Politics & Government

Huelskamp, other GOP rebels say Republican leadership punished them for vote against Boehner

Rep. Tim Huelskamp, R-Kansas, 1st District, talks about his controversial votes and the effect his brand of defiance is having on a divided Republican Party in a gridlocked House of Representatives.
Rep. Tim Huelskamp, R-Kansas, 1st District, talks about his controversial votes and the effect his brand of defiance is having on a divided Republican Party in a gridlocked House of Representatives. MCT

Payback time apparently has begun against House Republicans who didn’t support John Boehner’s re-election as speaker.

Congressman Tim Huelskamp, R-Kansas, told reporters on Capitol Hill on Wednesday that GOP leadership punished him for opposing Boehner by denying him the chairmanship of a subcommittee he had hoped to lead.

Huelskamp said in an interview Wednesday that he learned he would not be appointed to head a Veterans Affairs subcommittee about an hour after he tweeted that he would not vote for Boehner. Huelskamp, who represents Kansas’ “Big First” district, said that while he hadn’t been promised the position, he believes he would have been given the chairmanship had he voted for to re-elect the speaker.

“If you vote contrary to the speaker it’s unlikely you’re going to receive anything they would consider a reward,” said Huelskamp.

A spokesman for Boehner, Michael Steel, said the chairman of the House Committee on Veterans Affairs, Jeff Miller of Florida, makes his own decisions about his subcommittee chairmen. He declined to comment further.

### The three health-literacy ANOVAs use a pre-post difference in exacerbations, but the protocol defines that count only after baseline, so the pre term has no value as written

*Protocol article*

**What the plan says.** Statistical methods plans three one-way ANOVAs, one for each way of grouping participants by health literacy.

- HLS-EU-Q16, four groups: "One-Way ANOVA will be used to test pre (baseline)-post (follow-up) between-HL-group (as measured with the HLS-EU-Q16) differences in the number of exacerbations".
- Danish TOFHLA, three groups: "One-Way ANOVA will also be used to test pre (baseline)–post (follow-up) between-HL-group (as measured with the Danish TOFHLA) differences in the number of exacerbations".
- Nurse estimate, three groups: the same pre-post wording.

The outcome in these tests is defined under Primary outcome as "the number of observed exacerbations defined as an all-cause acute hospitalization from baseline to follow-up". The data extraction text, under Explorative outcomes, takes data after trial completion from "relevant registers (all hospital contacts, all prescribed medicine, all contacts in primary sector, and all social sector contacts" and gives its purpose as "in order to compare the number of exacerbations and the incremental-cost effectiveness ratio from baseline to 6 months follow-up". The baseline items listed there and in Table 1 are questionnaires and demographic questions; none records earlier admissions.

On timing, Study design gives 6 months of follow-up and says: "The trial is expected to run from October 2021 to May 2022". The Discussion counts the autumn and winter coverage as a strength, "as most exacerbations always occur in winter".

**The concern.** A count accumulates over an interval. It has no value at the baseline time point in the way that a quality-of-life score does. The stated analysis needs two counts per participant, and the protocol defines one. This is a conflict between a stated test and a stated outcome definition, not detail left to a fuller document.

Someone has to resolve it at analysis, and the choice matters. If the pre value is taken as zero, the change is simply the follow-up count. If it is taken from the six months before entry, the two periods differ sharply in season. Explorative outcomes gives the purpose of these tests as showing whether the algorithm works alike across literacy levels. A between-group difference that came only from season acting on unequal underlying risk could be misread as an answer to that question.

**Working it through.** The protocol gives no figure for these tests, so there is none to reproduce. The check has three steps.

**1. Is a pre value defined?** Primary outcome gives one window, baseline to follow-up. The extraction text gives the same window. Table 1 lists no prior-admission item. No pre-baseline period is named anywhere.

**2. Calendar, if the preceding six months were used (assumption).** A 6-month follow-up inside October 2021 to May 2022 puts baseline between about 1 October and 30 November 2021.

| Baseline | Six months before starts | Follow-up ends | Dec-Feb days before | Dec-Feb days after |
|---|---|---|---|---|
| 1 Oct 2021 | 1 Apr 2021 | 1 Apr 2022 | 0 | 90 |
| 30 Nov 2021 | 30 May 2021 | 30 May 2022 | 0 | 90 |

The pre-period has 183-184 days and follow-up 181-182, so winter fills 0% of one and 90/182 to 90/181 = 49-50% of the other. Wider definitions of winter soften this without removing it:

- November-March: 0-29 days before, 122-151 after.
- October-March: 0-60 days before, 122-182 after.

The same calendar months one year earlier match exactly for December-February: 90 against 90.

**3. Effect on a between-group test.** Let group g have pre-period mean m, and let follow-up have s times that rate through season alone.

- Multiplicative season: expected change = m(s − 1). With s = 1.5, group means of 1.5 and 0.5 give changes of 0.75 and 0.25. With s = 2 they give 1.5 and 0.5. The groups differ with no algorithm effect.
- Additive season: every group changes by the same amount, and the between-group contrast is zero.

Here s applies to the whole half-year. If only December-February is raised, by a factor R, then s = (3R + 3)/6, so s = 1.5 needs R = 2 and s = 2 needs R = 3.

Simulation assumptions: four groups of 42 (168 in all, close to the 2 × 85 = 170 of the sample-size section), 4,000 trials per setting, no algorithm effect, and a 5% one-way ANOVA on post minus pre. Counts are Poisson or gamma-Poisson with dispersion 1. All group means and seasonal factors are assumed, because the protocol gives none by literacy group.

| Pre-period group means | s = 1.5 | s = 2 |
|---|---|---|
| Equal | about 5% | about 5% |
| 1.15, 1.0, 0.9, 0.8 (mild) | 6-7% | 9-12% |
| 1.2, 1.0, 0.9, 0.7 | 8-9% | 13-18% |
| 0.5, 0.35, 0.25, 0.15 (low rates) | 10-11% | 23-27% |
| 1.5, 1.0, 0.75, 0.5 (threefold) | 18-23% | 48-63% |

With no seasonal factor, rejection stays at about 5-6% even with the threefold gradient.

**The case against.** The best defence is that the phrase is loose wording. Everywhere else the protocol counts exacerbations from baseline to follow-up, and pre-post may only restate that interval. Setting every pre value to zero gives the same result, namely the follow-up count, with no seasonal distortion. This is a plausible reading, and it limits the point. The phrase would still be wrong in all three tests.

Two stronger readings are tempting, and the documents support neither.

Boehner won a third term as speaker on Tuesday despite the defections of Huelskamp and 24 other House Republicans.

Reps. Daniel Webster and Rich Nugent of Florida were stripped of their seats on the House Rules Committee after voting against Boehner.

Webster and Nugent weren’t on the committee roster that was approved by unanimous consent on the House floor Tuesday. Both were committee members in the 113th Congress.

Webster ran against Boehner Tuesday and received 12 votes. Nugent and Huelskamp both voted for Webster.

When asked whether the removal of Webster and Nugent from the committee was punishment for not backing Boehner, Doug Andres, a committee spokesman, said in an email ‘Yes. Rep. Nugent and Rep. Webster are no longer on the Rules Committee roster.’

The Hill, a Capitol Hill publication, reported that Rep. Steve King, R-Iowa, accused Boehner of using “intimidation tactics” against his foes.

“Boehner kicked Webster and Nugent off Rules Committee 4 voting against Boehner. No room for intimidation tactics. I stand w/them,” King said in a tweet.

This isn’t the first time Huelskamp has complained about retaliation for defying Republican leadership. The tea-party-backed conservative from Western Kansas lost his seats on the House Agriculture and Budget committees in 2012 after he refused to toe the party line on key votes.

Media reports initially had listed Huelskamp among Boehner’s supporters this time around, but Huelskamp on Tuesday denied that he had planned to vote for Boehner.

“It was a misunderstanding,” he said.

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